Missouri Evening Primrose
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Missouri Evening Primrose blossoms open in the afternoon, greeting you at the door when you get home from the office. They remain open into the next morning, when you leave the house again. What a lovely way to start and end your workday! The large, four-petaled flowers are brilliant yellow—like pure sunshine—and they give off a light, sweet fragrance. Perfection. Evening Primrose forms a low, spreading mound and makes a charming border to a sunny planting bed. It’s especially nice spilling over a retaining wall, where the extra height will bring the gentle fragrance closer to your nose.
Our country is blessed with some of the world’s finest wildflowers—flowers that have fortunately found their way into our gardens as well. Missouri Evening Primrose is one of these special Spirits; from late spring through mid- to late summer, it lights up American prairies, gardens and roadsides. You’ll find it in the wild from Nebraska to Illinois and south to Texas and northern Mexico. Missouri Primrose enjoys dry, rocky areas and will thrive with a minimum of water and fuss in your landscape. Make it part of a mixed border by your entryway, or include it in a native plant restoration, dry meadow, or rock garden.
Missouri Evening Primrose has cool, wavy foliage that comes up late. Because of its late arrival in the spring, it makes a good partner for early-blooming bulbs like Crocuses. The bulbs will give you blossoms to enjoy in early spring, and their flowers and foliage will fade away in time for Evening Primrose to strut its stuff.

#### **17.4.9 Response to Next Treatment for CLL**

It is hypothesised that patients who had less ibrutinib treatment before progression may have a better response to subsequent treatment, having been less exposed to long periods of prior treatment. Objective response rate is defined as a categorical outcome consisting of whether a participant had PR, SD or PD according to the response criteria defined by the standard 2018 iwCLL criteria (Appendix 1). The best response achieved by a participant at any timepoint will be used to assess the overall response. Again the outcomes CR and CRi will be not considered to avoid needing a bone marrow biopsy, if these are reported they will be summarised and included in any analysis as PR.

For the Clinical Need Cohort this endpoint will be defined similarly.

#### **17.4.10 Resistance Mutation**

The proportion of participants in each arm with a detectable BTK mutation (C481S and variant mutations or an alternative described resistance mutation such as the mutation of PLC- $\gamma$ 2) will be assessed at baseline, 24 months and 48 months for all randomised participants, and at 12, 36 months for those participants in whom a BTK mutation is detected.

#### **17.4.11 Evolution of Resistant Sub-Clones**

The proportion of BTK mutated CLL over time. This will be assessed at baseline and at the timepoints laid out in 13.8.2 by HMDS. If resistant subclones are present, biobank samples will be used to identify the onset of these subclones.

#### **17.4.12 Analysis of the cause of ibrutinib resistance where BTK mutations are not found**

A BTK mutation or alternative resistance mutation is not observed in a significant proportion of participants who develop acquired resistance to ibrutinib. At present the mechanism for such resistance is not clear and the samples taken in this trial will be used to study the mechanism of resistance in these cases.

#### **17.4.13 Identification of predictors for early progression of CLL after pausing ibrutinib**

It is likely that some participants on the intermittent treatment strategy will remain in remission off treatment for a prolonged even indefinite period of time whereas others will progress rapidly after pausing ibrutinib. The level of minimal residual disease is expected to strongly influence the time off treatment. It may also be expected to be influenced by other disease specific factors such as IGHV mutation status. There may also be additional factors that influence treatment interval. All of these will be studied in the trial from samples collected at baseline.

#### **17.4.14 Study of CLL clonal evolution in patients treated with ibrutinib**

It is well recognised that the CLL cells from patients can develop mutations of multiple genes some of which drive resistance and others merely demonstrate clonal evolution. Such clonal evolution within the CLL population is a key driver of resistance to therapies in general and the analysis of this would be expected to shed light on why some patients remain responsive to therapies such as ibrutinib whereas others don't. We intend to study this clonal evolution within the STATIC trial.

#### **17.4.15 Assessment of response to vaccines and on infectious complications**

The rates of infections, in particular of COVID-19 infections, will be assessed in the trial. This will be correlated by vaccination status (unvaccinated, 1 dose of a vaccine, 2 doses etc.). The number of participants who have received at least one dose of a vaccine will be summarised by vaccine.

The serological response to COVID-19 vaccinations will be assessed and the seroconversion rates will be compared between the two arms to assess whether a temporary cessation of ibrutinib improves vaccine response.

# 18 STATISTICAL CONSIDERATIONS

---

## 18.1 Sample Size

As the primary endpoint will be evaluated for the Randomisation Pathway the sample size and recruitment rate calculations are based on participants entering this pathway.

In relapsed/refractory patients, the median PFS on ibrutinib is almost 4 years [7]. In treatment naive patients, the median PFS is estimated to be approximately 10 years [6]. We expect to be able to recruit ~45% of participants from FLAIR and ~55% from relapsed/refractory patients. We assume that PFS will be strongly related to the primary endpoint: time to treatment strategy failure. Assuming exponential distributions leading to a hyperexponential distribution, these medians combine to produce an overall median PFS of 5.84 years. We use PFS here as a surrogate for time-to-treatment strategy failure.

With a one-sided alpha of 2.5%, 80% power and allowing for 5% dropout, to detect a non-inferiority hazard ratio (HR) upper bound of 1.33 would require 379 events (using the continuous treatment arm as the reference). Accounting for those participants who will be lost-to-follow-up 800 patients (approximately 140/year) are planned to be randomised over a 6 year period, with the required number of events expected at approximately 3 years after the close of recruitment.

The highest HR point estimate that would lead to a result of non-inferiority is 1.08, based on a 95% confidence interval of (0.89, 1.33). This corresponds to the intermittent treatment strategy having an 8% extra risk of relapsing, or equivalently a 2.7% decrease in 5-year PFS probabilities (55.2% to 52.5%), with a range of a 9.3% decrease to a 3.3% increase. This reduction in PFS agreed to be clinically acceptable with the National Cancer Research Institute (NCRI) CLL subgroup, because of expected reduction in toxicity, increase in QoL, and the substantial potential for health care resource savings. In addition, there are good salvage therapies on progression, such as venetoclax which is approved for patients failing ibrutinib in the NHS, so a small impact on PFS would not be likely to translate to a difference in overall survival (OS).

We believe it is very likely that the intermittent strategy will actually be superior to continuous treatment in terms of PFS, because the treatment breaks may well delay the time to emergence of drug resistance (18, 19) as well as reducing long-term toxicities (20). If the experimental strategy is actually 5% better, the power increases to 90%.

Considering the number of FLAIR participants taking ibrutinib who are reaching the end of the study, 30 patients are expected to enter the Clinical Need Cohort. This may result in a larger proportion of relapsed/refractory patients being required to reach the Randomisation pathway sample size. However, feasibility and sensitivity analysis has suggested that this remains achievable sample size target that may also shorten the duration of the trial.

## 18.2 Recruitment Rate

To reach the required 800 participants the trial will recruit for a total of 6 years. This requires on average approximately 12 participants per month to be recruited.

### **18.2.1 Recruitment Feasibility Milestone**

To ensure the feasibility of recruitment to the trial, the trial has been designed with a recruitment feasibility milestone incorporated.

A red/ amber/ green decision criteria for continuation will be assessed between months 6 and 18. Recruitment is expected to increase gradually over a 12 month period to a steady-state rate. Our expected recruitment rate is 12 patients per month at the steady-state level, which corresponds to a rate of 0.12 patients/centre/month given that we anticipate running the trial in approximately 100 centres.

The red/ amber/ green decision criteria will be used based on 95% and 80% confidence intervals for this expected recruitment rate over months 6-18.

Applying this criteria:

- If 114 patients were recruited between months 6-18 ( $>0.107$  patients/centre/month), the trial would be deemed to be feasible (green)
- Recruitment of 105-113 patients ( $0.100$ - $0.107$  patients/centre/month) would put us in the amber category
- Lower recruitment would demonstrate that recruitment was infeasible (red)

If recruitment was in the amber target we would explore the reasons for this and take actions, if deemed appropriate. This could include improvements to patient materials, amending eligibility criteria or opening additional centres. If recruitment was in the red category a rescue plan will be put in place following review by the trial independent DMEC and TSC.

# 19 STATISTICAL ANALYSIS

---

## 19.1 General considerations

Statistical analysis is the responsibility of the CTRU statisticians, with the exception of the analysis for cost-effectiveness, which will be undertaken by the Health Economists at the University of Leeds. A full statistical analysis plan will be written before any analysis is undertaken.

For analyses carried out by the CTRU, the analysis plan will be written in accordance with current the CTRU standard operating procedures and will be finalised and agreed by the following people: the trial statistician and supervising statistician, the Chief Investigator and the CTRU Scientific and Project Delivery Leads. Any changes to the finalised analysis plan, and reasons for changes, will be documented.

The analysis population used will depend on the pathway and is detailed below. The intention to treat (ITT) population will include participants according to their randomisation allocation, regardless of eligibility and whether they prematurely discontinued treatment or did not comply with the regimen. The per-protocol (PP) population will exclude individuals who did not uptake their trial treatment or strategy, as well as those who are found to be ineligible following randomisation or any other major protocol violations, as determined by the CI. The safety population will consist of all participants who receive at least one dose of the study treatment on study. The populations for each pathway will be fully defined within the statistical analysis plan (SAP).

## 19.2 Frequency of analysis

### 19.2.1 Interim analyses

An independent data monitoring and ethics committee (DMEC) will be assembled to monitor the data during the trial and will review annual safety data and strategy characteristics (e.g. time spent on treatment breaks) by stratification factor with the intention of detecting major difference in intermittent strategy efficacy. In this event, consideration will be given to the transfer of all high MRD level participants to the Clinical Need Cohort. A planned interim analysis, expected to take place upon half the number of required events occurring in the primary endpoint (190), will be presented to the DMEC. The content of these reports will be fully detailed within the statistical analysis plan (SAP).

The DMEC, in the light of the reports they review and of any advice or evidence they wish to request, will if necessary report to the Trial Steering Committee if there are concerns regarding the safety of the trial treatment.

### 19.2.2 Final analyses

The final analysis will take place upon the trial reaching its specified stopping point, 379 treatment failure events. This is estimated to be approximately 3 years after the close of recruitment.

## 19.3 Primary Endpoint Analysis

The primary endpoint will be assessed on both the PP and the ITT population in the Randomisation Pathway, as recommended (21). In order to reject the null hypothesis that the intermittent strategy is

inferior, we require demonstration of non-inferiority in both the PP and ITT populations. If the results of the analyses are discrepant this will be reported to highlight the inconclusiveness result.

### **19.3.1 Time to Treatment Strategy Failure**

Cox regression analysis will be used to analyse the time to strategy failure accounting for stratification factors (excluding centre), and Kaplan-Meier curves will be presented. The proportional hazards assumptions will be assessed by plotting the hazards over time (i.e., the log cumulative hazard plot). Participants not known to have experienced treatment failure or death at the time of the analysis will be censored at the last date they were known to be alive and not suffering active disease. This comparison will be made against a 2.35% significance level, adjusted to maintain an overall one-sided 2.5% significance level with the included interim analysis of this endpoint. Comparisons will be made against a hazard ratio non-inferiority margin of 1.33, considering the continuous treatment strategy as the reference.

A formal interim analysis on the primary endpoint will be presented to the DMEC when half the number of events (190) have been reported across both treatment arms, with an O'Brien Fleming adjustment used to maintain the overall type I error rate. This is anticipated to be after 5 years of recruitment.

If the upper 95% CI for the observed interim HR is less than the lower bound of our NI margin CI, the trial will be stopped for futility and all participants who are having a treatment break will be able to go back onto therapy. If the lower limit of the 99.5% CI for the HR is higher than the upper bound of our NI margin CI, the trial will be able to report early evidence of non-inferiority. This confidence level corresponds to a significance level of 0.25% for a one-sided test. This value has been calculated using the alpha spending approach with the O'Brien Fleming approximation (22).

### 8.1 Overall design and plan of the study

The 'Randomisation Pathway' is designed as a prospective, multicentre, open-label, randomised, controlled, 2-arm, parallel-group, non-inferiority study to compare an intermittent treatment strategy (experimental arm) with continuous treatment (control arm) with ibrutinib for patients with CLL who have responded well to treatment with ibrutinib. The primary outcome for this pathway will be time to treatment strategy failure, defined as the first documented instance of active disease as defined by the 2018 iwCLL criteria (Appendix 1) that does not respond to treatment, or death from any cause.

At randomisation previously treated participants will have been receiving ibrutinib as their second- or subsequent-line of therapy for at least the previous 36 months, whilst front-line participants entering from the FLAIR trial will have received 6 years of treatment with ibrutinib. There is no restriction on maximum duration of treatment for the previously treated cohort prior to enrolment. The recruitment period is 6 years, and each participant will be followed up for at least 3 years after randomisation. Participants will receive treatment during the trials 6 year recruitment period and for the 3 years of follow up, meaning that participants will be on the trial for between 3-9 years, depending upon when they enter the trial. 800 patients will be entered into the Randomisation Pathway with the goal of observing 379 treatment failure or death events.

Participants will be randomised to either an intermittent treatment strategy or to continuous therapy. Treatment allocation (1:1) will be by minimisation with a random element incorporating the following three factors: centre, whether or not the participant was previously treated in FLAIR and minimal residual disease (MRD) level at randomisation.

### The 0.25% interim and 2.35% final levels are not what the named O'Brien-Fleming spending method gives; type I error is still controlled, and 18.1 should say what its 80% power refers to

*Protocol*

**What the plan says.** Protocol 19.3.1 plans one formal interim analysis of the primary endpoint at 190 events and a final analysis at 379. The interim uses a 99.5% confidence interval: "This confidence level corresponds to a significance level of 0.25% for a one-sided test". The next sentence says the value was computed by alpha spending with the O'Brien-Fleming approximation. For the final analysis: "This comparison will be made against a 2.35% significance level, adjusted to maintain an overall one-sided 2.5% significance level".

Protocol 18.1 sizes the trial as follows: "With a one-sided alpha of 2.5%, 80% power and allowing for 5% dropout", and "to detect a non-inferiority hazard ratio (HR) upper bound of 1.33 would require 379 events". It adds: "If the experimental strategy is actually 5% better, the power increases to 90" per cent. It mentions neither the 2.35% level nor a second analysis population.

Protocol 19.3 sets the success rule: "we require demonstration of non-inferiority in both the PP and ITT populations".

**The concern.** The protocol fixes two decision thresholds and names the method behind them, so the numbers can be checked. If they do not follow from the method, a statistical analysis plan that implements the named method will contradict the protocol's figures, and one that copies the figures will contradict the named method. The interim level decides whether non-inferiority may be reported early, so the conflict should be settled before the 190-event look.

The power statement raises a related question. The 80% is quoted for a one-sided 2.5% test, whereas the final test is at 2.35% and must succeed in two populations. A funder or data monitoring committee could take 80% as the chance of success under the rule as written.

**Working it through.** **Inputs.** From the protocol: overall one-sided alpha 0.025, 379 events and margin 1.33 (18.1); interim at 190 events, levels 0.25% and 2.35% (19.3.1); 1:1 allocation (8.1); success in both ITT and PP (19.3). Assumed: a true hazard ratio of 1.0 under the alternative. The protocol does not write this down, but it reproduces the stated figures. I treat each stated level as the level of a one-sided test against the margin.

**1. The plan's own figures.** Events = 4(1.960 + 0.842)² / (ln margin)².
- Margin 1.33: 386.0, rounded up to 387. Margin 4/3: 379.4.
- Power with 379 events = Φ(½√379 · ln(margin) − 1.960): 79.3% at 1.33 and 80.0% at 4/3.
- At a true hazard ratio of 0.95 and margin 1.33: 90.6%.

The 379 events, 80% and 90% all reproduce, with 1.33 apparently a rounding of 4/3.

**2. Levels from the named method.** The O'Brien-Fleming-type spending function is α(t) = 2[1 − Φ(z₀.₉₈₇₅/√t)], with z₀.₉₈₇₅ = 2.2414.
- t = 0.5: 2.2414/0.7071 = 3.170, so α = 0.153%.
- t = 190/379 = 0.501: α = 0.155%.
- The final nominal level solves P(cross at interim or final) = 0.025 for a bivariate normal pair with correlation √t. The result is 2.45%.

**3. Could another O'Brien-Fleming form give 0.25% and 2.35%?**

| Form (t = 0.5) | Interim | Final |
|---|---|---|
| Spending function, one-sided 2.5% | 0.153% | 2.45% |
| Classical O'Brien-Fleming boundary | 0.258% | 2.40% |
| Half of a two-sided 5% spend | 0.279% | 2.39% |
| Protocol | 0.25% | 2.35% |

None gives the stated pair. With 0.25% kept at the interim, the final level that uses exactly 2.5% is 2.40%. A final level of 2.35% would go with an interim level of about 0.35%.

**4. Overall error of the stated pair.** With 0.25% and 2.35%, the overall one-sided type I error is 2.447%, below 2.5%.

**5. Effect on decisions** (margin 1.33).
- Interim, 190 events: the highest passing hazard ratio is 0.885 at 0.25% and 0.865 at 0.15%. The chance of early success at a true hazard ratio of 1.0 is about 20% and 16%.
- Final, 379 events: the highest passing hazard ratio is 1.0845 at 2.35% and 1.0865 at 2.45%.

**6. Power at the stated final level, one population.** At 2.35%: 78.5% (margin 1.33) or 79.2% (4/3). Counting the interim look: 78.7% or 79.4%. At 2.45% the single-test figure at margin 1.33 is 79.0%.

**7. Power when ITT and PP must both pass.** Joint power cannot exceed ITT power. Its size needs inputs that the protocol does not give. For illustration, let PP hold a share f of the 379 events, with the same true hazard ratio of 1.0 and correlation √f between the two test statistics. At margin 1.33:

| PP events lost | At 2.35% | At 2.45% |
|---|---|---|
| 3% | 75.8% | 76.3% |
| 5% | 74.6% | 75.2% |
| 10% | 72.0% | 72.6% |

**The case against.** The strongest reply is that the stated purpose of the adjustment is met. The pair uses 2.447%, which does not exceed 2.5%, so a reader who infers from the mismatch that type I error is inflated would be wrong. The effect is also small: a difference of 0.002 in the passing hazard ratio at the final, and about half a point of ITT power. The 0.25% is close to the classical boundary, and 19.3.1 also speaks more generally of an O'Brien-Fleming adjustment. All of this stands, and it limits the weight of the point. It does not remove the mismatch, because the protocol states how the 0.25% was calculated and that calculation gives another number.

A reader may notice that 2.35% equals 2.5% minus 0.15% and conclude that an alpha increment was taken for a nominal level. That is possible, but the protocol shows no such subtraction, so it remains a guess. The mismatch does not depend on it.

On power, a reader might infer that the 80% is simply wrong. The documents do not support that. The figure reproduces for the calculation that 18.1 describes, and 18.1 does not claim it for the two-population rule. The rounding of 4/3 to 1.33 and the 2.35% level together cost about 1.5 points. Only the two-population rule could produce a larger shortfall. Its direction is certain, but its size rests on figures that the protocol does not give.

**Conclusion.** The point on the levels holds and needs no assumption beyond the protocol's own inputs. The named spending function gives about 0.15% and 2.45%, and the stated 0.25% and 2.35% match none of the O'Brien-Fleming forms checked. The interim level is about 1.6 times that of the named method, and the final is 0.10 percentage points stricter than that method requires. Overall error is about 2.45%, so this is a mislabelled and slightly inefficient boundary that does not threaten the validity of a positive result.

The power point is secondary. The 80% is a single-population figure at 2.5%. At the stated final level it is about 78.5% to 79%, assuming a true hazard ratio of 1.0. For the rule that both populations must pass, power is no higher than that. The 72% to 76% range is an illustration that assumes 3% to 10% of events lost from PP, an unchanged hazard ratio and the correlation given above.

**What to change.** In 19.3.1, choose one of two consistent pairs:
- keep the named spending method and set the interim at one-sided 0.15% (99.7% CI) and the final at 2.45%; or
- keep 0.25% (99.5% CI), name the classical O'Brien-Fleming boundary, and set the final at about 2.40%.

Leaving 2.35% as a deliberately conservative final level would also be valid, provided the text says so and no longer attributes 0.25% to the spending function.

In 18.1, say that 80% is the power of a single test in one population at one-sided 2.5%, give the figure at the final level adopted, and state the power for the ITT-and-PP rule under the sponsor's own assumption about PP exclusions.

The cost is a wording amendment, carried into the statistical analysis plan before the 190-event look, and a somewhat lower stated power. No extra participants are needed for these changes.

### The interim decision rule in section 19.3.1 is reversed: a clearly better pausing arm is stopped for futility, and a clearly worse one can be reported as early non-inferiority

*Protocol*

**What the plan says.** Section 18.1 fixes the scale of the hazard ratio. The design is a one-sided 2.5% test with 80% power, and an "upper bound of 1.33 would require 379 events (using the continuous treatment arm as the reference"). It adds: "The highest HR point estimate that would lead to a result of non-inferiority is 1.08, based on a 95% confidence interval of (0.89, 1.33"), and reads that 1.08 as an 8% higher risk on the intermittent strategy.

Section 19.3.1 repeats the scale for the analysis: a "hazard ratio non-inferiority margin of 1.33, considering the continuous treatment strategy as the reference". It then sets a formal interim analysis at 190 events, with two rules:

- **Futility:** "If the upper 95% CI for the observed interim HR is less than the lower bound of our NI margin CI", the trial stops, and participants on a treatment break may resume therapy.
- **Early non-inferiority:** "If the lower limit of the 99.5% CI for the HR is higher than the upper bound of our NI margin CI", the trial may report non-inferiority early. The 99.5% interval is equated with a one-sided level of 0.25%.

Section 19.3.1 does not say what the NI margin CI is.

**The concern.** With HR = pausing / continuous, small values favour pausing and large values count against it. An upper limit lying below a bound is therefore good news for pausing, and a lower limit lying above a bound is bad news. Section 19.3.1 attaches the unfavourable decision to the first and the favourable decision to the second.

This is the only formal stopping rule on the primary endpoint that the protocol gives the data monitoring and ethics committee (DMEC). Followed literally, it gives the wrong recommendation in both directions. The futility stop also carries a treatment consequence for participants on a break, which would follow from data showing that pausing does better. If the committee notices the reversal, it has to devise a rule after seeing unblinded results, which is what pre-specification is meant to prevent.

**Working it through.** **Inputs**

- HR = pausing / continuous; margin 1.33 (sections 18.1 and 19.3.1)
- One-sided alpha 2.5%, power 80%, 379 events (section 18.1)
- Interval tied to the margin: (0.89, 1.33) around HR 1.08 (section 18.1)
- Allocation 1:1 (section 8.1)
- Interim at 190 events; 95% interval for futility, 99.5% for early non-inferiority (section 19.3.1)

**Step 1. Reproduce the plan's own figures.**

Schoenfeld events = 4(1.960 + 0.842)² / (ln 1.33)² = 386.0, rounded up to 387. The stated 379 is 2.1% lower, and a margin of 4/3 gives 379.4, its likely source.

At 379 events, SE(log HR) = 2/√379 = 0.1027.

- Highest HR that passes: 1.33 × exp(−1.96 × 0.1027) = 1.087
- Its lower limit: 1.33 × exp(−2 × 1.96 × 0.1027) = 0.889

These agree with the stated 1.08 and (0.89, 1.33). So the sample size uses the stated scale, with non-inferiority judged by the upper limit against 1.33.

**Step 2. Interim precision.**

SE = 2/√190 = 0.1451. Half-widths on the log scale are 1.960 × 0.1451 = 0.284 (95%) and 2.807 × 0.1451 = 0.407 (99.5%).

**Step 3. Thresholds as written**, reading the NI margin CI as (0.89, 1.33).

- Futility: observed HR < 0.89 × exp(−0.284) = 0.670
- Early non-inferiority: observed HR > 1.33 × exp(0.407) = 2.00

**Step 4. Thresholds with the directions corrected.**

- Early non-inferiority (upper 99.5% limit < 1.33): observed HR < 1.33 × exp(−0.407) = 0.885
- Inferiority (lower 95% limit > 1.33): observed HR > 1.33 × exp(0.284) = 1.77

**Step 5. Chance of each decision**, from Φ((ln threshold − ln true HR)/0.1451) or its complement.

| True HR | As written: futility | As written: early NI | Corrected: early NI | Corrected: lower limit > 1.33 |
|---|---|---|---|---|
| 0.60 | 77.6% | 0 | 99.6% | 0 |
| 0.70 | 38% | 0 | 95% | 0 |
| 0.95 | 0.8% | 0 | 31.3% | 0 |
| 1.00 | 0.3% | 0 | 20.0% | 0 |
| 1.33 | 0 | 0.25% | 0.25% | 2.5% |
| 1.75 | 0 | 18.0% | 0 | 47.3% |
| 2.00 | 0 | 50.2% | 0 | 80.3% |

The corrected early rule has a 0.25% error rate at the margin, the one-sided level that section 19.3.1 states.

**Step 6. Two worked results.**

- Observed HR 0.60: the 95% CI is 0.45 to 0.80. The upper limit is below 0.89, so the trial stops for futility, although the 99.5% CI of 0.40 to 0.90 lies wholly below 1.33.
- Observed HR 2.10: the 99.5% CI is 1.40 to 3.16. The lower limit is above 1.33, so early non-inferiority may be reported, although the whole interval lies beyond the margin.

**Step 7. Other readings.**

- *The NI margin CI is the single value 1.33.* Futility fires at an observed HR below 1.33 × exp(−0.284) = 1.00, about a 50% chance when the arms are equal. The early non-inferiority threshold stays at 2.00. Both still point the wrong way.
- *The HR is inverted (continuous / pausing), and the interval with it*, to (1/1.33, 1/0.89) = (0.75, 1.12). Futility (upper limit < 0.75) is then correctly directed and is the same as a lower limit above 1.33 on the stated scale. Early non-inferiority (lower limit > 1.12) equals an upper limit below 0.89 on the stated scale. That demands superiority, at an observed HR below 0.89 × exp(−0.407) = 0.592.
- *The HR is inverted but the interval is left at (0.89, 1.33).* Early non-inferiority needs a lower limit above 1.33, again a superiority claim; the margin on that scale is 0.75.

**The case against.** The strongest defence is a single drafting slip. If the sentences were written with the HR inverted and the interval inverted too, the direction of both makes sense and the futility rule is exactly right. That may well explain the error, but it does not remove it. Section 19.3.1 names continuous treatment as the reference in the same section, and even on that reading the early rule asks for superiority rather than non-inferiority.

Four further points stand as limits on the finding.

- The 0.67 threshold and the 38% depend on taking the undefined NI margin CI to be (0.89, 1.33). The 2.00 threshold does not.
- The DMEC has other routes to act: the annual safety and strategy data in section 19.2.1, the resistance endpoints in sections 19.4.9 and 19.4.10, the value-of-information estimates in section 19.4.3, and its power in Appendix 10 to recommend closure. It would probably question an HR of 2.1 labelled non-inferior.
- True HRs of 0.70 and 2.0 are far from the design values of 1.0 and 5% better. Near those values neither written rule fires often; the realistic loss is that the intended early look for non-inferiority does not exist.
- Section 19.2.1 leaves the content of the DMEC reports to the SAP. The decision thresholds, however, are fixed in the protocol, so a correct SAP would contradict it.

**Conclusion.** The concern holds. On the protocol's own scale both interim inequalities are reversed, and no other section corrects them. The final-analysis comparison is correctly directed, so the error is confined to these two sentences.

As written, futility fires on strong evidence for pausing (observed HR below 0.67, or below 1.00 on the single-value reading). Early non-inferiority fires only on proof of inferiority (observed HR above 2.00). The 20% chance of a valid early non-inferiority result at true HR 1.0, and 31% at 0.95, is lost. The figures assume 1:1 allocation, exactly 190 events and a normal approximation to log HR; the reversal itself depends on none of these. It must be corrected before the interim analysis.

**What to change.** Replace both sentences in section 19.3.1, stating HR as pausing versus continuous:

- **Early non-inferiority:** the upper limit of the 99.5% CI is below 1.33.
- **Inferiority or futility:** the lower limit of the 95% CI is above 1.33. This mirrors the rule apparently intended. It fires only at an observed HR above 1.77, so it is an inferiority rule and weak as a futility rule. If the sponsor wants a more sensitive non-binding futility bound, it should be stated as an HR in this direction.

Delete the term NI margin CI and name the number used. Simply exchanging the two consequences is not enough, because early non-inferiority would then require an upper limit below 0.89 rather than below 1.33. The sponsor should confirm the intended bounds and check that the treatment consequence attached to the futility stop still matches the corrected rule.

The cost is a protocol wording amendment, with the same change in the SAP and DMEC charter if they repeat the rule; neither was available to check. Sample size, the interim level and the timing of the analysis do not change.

How to Grow
Although Missouri Evening Primrose is native to the southern Plains states, it’s extremely adaptable and can be grown in many other regions of the U.S. The two things it requires wherever it's grown is sunshine and good drainage. Free-draining soil is especially important in areas with wet winters, as the roots are susceptible to rotting in those conditions. Evening Primrose sets large seedpods in late summer (they make interesting additions to dried arrangements). You can scatter the seed to encourage new seedlings to appear. This Spirit doesn’t like to divided, so scattering seed is the most effective way to make more plants.
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